Then we had the Romans, an invasion force that brought writing with it, and many of its own previous influences. Etruscans, the tribe who lived in what is now Tuscany before the Roman Empire formed, have managed to squeeze at least one of their words – persona*– into our language. The Greeks, while not sharing an alphabet with the Romans, shared some vocabulary with them. It can lead to confusion in English though. While sensitive and insensitive mean almost opposites, flammable and inflammable are the same. One word form is Latin, the other is Greek.
Then there’s the Vikings, the Saxons, the Normans, who all invaded and forced their own officialdom – and book-keeping – on us. Of course there have been myriad other incomers who came in peace and brought their own contributions. And American TV (which could be peaceful I’m still not sure).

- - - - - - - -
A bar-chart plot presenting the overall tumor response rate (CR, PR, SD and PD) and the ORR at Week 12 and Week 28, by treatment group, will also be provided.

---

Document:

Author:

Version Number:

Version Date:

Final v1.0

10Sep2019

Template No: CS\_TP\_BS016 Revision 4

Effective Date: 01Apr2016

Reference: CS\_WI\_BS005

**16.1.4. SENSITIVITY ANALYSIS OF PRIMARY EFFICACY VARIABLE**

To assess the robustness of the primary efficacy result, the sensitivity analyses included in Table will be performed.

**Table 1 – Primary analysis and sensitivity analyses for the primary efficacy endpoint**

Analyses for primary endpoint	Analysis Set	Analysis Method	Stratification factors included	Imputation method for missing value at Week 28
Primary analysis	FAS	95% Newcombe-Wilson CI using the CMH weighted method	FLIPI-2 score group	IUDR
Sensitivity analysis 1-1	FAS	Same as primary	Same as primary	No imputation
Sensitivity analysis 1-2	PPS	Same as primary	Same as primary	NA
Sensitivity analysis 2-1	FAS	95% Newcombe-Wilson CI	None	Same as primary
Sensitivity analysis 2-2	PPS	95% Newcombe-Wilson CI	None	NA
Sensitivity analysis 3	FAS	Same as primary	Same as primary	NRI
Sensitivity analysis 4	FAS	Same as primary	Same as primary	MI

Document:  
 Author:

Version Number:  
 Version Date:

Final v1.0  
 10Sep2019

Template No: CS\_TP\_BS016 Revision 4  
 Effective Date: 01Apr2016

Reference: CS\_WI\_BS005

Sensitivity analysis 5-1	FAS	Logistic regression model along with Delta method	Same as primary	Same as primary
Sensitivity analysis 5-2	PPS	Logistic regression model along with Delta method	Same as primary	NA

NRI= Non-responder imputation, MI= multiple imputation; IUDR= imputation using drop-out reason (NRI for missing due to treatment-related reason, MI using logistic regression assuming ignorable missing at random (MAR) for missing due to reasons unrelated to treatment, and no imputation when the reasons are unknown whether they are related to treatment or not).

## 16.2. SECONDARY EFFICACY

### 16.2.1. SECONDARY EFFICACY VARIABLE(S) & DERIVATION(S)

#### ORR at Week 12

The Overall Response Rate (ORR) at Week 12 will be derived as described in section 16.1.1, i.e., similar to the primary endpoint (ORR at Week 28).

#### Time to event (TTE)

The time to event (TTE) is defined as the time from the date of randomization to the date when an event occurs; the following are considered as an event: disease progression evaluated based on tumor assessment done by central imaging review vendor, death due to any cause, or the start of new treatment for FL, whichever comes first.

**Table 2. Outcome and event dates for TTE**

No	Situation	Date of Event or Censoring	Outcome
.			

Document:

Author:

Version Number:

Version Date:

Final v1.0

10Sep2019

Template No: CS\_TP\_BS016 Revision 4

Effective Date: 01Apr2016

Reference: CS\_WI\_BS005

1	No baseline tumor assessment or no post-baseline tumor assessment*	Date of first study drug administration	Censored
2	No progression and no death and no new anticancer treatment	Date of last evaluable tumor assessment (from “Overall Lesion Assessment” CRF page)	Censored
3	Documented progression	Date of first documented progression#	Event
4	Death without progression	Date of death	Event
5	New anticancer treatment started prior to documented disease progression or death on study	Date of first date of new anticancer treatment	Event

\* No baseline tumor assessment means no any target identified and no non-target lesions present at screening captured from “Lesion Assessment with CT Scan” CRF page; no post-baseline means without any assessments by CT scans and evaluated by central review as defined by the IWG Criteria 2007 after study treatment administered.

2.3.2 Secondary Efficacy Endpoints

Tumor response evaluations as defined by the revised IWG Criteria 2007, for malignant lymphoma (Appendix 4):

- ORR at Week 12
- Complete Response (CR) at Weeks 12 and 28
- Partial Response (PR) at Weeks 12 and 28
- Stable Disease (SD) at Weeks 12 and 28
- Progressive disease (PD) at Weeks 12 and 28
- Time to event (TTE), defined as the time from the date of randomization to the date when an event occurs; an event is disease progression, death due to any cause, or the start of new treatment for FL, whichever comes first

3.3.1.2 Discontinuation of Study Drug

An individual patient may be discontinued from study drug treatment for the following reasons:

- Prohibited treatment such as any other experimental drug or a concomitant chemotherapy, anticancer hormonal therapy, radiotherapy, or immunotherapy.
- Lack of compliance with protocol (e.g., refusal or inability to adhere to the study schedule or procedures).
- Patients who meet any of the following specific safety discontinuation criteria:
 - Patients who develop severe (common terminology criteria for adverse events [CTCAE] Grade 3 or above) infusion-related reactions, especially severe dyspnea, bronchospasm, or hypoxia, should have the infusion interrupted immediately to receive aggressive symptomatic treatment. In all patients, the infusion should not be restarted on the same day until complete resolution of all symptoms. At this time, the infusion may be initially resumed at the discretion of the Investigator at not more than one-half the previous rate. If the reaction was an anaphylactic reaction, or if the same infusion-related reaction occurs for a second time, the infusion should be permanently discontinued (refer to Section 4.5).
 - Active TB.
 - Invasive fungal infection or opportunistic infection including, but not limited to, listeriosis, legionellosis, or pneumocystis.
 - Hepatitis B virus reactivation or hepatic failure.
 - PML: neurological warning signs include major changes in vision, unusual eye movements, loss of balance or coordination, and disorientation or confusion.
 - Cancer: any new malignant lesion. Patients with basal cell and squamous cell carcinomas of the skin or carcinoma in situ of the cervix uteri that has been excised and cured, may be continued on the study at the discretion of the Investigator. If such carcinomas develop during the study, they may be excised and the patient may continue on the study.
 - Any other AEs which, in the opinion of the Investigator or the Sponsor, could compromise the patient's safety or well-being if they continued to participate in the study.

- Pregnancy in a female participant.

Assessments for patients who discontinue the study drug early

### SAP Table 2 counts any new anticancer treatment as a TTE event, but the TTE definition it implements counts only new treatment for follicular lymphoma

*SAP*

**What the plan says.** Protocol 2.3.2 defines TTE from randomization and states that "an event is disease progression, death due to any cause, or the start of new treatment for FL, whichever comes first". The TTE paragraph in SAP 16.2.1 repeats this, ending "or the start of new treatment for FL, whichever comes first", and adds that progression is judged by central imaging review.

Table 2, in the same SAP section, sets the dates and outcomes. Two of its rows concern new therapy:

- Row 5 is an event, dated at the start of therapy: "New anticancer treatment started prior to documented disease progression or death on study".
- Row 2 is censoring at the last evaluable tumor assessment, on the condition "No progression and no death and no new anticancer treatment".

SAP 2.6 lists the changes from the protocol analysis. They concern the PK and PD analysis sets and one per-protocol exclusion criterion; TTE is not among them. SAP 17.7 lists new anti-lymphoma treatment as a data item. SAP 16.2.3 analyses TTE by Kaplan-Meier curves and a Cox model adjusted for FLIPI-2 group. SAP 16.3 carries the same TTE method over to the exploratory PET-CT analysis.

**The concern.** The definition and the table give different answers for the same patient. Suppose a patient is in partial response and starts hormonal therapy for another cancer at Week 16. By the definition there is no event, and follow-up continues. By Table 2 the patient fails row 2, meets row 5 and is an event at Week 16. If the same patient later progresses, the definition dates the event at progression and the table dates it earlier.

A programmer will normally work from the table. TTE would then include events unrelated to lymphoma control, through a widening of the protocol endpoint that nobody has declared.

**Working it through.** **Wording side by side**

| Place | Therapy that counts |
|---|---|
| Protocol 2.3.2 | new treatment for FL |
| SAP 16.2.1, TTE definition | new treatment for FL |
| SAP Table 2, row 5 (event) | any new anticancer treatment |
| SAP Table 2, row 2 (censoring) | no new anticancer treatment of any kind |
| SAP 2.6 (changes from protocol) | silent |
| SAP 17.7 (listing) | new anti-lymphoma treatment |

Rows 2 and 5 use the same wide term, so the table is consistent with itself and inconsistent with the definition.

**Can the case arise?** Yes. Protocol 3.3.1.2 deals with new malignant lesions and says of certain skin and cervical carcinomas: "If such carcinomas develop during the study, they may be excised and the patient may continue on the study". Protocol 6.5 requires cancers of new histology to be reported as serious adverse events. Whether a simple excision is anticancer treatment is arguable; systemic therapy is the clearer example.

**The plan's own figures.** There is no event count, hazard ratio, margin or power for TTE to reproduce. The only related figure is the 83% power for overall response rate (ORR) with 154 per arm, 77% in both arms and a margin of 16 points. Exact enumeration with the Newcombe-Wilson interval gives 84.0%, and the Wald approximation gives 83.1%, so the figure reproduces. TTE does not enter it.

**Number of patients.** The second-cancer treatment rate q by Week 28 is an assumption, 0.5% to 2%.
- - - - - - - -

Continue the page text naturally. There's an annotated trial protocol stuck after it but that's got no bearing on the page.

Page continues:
What we’ve ended up with is a language so flexible that it becomes very difficult for foreigners to catch the idiom. Take ‘games’ and ‘sports’ for example.
Perhaps that’s the explanation for yesterday’s disgusting performance from the South Korean, Chinese and Indonesian badminton players.
Gamesmanship of the worst kind.
*The word ‘persona’ appears on the base of an Etruscan funerary statue found in a tomb. It’s clear from the figurine that it represents an actor, but the single word gives no clue to its actual meaning. It could, in fact, have been the name of the guy who’s represented.
noun, plural personae
1. a person.
2. personae, the characters in a play, novel, etc.
3. the narrator of or a character in a literary work, sometimes identified with the author.
4. (in the psychology of C. G. Jung) the mask or façade presented to satisfy the demands of the situation or the environment and not representing the inner personality of the individual; the public personality ( contrasted with anima).
5. a person's perceived or evident personality, as that of a well-known official, actor, or celebrity; personal image; public role.